Is learning theory really answering the right questions?
More precisely, does working on (statistical) learning theory bounds really help designing better algorithms?
Let me first say that this note is not against anyone in particular.
I know most of the people working on SLT bounds and I do have a lot of respect for them, and I also wrote papers that were trying to justify an algorithm from a theoretical analysis. So I am just questioning the approach but not judging anyone following it!
I have spent a lot of time thinking about what theory did really bring that could not have been obtained without it. Because this is really the question. If you consider the algorithms that people use in practice, the two important questions are whether any of those algorithms could not have been inspired by considerations of a non-SLT nature, and whether the SLT analysis brings an understanding of why they work.
Regarding the first one (inspiration), it is risky to tell what could have inspired an algorithm a posteriori. But I believe that the amount of effort spent on trying to prove bounds and then obtain a criterion to minimize for an algorithm would be better used if people were just trying to find new criteria directly. Indeed, there are surely many ideas that we (theoreticians) refrain from trying or even expressing, because we do not see how they are connected to the standard patterns of SLT analysis!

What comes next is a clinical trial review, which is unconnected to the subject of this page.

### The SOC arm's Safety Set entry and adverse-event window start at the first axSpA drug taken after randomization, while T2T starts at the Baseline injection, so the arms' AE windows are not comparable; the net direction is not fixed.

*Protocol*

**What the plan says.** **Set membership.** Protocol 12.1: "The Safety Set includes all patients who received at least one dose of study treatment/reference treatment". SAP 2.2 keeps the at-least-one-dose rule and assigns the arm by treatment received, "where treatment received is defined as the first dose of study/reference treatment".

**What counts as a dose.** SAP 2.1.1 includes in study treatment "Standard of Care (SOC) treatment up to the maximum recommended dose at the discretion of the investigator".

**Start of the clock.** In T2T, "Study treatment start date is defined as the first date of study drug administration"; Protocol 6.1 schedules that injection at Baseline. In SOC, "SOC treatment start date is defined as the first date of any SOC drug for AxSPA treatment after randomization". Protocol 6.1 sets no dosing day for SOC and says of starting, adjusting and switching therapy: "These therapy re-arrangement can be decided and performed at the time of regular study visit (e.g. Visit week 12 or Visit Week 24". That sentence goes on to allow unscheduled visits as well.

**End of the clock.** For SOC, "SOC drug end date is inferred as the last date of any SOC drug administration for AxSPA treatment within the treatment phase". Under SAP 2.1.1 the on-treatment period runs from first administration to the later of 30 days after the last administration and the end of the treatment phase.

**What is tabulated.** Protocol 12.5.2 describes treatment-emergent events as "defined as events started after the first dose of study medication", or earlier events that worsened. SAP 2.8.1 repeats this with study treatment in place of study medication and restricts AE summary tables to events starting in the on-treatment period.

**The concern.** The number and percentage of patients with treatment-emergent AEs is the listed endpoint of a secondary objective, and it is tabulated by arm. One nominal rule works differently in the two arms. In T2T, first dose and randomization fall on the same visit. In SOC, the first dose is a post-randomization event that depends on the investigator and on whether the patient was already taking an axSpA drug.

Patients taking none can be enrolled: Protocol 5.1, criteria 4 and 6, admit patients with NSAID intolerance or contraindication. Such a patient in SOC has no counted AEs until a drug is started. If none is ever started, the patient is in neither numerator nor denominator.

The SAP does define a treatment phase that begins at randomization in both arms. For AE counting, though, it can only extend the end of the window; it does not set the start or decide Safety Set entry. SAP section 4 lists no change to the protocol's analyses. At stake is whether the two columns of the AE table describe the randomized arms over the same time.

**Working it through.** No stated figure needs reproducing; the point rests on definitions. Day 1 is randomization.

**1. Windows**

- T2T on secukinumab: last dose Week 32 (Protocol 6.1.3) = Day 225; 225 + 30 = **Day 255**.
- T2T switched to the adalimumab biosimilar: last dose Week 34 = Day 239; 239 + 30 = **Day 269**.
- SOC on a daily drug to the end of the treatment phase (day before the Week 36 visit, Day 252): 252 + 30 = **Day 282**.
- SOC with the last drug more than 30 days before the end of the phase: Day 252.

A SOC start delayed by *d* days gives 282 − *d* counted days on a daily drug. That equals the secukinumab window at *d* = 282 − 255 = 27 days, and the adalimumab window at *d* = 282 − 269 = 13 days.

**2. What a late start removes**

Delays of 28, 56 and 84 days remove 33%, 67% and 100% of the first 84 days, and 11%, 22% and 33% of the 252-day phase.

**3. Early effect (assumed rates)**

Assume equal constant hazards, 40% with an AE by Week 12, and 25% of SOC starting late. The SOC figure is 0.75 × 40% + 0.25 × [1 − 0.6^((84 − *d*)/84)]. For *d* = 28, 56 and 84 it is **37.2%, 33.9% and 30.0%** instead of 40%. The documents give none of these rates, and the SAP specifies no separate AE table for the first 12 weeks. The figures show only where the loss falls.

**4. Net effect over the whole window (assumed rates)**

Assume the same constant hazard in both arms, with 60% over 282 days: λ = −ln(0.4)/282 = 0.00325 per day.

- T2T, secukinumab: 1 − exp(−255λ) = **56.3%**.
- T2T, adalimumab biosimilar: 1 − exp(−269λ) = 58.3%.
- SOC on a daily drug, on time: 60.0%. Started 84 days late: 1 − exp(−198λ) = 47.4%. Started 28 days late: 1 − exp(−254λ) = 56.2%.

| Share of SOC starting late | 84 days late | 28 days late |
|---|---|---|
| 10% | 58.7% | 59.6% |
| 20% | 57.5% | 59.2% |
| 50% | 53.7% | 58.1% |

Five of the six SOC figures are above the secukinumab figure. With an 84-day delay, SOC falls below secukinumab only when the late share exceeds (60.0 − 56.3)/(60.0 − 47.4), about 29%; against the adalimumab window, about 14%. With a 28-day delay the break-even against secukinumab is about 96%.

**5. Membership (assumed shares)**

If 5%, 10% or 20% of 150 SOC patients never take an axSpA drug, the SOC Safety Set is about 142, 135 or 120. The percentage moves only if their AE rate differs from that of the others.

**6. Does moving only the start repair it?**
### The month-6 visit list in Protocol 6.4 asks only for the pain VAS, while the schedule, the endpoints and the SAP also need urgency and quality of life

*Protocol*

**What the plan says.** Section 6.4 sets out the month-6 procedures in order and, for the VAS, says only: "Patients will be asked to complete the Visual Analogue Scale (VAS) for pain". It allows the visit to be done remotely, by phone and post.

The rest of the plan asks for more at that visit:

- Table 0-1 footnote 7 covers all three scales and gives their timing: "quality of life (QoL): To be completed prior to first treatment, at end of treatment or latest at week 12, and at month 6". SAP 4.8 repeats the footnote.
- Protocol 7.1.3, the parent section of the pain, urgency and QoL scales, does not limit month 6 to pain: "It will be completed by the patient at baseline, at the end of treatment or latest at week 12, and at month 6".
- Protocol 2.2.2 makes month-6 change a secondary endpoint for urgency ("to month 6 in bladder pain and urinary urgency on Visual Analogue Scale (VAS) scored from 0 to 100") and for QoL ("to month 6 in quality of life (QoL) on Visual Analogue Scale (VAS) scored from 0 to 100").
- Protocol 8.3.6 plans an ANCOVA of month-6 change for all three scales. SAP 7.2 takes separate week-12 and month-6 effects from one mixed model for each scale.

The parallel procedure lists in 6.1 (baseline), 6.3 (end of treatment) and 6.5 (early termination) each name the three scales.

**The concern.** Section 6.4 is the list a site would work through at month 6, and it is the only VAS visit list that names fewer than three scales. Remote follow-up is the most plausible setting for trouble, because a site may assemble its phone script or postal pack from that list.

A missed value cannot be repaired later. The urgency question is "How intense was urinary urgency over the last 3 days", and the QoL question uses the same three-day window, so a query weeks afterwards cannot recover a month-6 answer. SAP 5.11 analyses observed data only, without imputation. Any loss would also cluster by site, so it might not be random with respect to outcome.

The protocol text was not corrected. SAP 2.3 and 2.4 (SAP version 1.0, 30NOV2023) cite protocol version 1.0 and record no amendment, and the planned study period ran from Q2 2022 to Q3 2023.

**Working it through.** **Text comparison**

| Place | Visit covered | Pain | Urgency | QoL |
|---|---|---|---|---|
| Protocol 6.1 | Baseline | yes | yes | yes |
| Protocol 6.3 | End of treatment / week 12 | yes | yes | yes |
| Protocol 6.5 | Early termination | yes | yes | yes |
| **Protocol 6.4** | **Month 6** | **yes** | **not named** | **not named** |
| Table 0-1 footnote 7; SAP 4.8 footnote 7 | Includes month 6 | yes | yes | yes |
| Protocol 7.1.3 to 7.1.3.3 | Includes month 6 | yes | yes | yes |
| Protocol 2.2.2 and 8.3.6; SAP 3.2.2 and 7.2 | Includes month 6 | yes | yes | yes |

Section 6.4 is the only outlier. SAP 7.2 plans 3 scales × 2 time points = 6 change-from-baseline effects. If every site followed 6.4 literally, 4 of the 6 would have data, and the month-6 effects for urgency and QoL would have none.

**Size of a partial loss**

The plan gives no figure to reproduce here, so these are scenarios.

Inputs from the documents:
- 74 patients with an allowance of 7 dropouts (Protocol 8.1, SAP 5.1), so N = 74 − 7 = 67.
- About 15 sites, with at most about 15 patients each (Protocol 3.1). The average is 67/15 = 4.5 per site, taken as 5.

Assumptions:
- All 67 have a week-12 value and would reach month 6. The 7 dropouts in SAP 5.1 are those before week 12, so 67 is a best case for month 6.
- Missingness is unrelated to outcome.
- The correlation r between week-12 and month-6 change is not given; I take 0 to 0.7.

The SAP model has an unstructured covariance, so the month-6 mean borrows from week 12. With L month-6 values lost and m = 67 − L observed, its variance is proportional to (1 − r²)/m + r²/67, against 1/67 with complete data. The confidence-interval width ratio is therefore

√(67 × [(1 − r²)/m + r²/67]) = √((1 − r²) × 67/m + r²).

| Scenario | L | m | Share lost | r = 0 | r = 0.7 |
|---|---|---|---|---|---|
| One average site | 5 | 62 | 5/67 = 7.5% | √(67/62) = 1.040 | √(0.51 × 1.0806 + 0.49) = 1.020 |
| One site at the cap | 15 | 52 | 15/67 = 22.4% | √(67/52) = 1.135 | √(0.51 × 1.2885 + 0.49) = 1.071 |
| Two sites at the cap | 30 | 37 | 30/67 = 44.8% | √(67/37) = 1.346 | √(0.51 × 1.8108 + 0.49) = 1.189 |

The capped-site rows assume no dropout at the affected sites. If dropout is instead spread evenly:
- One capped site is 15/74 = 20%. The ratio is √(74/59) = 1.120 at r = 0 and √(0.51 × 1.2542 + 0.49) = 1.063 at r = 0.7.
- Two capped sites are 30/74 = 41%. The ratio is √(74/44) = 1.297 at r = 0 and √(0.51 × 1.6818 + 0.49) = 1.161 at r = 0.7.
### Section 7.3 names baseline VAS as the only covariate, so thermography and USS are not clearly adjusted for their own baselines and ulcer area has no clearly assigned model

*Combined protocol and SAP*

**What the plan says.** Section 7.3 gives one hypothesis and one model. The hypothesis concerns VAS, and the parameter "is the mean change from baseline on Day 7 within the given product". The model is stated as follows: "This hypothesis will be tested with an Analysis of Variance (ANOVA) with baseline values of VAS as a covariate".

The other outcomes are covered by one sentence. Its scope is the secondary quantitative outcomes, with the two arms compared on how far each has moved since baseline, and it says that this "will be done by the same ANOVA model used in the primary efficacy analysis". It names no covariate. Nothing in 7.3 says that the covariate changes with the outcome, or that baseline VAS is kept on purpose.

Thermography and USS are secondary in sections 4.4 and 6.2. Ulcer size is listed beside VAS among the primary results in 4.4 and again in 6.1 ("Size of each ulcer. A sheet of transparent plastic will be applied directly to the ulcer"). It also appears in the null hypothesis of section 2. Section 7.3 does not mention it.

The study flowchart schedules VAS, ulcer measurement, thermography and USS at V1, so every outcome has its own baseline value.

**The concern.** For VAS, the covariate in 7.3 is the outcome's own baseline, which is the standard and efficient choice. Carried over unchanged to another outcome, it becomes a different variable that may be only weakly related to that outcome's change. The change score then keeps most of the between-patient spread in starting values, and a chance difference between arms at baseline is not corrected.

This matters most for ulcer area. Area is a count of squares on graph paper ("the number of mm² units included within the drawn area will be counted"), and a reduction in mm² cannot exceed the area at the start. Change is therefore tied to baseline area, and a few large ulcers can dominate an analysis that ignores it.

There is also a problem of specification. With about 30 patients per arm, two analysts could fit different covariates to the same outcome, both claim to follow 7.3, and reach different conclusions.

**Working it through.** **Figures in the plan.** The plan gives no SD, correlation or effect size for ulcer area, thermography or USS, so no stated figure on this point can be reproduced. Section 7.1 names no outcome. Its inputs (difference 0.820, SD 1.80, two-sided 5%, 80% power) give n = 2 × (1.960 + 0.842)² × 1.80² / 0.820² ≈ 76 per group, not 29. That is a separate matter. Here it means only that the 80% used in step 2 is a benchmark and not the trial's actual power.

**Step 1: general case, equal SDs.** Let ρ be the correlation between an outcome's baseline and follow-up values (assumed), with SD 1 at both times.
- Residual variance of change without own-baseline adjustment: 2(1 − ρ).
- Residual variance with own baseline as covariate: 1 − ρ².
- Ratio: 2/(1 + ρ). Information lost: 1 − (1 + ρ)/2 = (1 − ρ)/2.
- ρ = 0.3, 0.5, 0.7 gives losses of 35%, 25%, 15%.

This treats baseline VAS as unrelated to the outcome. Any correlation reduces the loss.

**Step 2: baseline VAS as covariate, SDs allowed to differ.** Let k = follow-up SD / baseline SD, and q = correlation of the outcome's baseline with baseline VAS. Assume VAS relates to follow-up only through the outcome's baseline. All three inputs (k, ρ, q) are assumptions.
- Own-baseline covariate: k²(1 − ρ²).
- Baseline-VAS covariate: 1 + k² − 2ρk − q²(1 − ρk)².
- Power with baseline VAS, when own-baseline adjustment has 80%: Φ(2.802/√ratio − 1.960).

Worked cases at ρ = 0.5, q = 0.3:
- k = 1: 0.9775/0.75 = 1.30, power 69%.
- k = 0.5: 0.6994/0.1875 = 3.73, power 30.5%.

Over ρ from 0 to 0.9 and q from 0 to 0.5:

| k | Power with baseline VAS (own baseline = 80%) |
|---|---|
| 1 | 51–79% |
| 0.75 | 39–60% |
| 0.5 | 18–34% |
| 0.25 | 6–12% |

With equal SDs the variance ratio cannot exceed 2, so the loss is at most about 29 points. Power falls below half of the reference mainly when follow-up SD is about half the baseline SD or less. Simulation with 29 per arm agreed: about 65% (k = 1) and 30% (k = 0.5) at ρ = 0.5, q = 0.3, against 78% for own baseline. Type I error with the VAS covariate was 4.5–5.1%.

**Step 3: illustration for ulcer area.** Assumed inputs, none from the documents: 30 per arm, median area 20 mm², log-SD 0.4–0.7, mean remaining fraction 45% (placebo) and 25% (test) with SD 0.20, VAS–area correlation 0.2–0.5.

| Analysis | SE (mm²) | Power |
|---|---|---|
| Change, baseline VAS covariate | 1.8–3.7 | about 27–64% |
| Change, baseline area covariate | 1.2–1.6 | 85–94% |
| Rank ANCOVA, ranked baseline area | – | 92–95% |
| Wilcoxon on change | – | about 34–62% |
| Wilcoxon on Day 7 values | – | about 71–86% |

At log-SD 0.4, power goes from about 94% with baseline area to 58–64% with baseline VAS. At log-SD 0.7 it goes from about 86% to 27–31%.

Regarding the second one (whether bounds justify an algorithm), I would be even less confident: the only thing we can infer from most learning theory bounds is that the algorithm we are studying is not meaningless, that is, it will eventually make good predictions (with enough samples), but these bounds cannot really help comparing two algorithms. Also, they rarely (if ever) can justify the use of a specific criterion.
So, I think that the theoretical analysis is mainly a way to popularize an algorithm and to raise its visibility. The effect is then that more people try it out, and streamline it. So in the end, the algorithm may be adopted, but a theoretical analysis rarely justifies the algorithm and never provides guarantees. Hence theory is a way to attract attention to an algorithm.
It should also be a way to get new insights for the development of new algorithms, but this happens much less frequently than is claimed!